Why keg cocktails? Because the resulting drinks are convenient, consistent, and easy to make. Pouring a pre-mixed cocktail into a glass might lack the theater of making it from scratch, but it can also save the bar time during service.

Tapping the Trend

Right now, kegged cocktails are most common in cities that have a high demand for craft cocktails. Pre-batching cocktails has some serious advantages: it ensures consistent dilution, perfect proportions, and quick serving. It can also slightly reduce a bar’s waste by eliminating heavy pours or potential spills.

During the busiest bar hours, it also reduces strain on bartenders. Anyone who can pour a beer can pour a cocktail and garnish it, making it an easy way to speed up service. Though the idea behind the trend isn’t new, the presentation is still novel.

Crossed Lines

Still, kegged cocktails have a few disadvantages. Outside of the obvious loss from a poorly mixed batch, a bar must have a tap system that can accommodate gases other than CO2. To prevent corrosion, a bar must have special lines that won’t clog or corrode when exposed to sugars and acids.

There’s also a steep learning curve. Before starting to serve a cocktail, the bar has to know how a cocktail’s flavors change under pressure and over time. They must also decide on a gas (commonly nitrogen or CO2) to help dispense their product, and experiment to make sure that the resulting drink has the desired texture. After the initial modifications, the lines must be cleaned religiously to prevent mold or bacterial growth.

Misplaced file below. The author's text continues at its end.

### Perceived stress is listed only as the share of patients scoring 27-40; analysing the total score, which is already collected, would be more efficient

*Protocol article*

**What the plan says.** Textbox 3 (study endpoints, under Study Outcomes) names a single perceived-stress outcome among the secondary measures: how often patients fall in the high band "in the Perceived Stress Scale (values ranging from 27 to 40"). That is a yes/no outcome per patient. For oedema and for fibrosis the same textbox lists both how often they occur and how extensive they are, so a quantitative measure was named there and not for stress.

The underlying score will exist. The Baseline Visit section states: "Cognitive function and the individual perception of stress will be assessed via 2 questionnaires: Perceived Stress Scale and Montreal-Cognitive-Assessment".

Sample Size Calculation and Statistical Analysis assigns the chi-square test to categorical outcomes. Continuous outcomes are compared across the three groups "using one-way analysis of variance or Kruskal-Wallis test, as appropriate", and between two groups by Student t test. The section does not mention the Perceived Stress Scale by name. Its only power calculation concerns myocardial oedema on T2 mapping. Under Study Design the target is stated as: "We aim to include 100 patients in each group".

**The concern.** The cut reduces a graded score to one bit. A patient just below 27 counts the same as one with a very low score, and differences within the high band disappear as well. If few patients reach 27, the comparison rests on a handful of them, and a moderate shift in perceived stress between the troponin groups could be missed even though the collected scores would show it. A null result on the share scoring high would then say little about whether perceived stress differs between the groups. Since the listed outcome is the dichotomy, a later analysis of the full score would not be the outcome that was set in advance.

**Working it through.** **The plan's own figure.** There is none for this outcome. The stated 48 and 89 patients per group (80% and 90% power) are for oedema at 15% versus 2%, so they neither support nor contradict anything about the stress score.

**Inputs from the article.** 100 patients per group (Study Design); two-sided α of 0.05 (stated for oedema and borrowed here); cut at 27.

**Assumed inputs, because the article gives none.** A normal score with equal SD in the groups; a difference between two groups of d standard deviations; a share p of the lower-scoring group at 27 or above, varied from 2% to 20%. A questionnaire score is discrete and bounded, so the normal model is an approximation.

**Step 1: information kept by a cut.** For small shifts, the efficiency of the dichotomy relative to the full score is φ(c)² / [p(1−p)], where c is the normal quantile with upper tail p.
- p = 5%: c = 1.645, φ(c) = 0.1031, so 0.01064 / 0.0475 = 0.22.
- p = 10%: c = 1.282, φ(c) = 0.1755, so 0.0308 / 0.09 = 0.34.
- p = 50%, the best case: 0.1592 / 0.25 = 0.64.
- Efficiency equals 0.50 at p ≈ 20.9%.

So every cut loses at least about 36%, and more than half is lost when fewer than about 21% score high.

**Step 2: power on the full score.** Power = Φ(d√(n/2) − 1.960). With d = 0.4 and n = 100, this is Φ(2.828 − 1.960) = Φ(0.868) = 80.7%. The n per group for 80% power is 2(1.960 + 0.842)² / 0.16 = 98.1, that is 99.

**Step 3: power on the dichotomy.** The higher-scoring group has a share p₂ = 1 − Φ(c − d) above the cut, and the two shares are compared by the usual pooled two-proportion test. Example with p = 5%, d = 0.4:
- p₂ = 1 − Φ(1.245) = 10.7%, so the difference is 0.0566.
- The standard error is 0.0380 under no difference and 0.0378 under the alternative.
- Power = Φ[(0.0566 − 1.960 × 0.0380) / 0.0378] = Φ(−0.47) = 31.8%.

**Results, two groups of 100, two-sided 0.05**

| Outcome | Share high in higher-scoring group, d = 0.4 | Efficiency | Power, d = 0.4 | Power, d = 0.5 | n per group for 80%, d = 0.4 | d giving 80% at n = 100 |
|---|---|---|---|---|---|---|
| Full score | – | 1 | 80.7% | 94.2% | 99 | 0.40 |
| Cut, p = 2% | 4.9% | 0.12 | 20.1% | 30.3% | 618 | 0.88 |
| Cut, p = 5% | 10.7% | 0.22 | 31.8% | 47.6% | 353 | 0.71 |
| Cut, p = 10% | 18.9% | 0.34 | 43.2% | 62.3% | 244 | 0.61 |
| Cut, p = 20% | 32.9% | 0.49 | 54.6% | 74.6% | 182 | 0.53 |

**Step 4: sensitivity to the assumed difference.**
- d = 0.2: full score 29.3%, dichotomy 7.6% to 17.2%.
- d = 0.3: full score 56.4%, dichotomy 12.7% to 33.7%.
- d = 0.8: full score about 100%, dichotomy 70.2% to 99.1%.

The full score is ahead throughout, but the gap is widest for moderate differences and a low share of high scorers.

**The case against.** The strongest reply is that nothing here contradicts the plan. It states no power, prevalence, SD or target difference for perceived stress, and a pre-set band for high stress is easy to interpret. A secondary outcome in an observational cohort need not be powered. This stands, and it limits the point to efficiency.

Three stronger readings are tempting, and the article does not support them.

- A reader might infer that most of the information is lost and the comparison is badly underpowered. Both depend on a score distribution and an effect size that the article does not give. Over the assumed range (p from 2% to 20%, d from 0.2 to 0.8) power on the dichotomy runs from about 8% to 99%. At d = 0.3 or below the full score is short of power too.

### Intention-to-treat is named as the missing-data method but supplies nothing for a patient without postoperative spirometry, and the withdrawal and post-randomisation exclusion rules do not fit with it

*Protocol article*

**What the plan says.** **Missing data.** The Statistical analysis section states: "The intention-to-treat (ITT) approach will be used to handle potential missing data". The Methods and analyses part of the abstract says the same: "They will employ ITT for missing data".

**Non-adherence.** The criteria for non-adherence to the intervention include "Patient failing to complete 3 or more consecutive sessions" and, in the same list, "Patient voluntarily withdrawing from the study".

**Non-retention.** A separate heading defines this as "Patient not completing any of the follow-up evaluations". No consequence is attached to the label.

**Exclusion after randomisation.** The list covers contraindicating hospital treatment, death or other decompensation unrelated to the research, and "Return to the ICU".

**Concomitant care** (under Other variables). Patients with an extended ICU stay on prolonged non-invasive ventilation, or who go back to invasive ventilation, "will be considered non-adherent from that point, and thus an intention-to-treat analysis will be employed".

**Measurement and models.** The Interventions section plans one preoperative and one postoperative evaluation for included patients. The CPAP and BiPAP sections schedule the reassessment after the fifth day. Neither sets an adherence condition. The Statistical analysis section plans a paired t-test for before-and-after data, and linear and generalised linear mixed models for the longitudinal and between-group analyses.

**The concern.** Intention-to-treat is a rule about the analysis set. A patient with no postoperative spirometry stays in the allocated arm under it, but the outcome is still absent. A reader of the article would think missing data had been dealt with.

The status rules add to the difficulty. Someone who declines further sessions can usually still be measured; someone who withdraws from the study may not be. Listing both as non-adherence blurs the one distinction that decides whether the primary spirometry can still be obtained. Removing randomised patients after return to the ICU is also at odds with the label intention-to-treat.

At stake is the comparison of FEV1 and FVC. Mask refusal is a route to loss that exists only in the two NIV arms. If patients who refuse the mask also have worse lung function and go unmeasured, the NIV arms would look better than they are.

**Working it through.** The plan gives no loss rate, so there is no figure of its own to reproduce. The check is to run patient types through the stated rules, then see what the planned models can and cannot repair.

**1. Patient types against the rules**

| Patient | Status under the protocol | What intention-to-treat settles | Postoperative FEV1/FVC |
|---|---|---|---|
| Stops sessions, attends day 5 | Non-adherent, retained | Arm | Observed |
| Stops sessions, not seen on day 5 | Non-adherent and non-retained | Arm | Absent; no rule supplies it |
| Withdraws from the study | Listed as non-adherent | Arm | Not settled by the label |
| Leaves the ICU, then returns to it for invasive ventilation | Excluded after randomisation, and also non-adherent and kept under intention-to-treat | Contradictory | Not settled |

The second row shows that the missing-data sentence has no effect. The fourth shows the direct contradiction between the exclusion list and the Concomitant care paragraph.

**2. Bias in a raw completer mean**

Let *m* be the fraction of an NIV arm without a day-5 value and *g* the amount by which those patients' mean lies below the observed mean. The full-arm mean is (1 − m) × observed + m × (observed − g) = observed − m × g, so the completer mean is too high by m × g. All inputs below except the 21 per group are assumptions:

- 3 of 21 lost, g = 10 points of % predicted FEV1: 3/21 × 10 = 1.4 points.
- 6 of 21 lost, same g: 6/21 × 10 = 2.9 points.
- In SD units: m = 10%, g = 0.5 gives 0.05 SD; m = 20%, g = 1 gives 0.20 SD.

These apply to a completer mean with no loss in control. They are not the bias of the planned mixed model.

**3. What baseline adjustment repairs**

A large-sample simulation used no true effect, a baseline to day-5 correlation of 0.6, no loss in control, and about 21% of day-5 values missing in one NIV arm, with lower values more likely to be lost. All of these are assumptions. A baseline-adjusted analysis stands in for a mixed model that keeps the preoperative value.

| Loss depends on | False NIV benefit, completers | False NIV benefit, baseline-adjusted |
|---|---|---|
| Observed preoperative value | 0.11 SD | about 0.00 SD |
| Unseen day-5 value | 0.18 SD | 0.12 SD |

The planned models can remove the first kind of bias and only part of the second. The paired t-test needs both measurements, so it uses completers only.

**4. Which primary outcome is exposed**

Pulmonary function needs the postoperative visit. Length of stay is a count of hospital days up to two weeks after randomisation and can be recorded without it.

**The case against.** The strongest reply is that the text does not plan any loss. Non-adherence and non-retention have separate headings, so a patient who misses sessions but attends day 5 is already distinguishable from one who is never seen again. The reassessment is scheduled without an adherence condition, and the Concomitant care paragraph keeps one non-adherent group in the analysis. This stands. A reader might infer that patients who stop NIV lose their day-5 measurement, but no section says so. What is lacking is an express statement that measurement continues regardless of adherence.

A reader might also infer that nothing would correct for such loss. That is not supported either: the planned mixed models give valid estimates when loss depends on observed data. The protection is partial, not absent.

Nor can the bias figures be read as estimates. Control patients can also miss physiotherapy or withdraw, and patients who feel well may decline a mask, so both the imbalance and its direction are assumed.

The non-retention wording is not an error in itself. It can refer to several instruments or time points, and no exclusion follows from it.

Bars must also choose when to dilute their cocktails. Most well-made mixed drinks are roughly one-fifth water after being shaken or stirred. For pre-batched kegged cocktails, the water can be added to the keg. Judging by the Google results, this is the most common approach. However, some bars do opt to mix undiluted cocktails, dispense a set amount, and shake or stir to add water.

Finally, there’s the legality of it. In some places, serving liquor out of anything other than its original bottle may not be OK, so brush up on the booze laws that govern your area.

Hit The Lab

A lot of places have written solid guides to kegging alcohol (like here and here ), so we’re going to give you some tips on batching your favorite drinks.

First, choose a cocktail and a recipe. Batches of spirit-heavy drinks like the Manhattan or the Old Fashioned can be made the day (or two) before a party without much change, but citrusy cocktails like Gimlets or Aviations need to be made the same day to preserve freshness. After batching, refrigerate your cocktail. Vermouth oxidizes at room temperature and fruit juice will get bitter.

Next, multiply the recipe’s proportions by the number of servings you want to make. Once your numbers are straight, play around with dilution. Well-made drinks are approximately one-fifth water when they are served. You can either add this much water (if you had four cups of liquid before, add one cup of chilled distilled water) or stir or shake when you’re about to serve.

Combine ingredients in a pitcher that has a cap and is large enough to accommodate an entire batch.

Thanks to Nathan McMinn for the help with the technical side of kegging!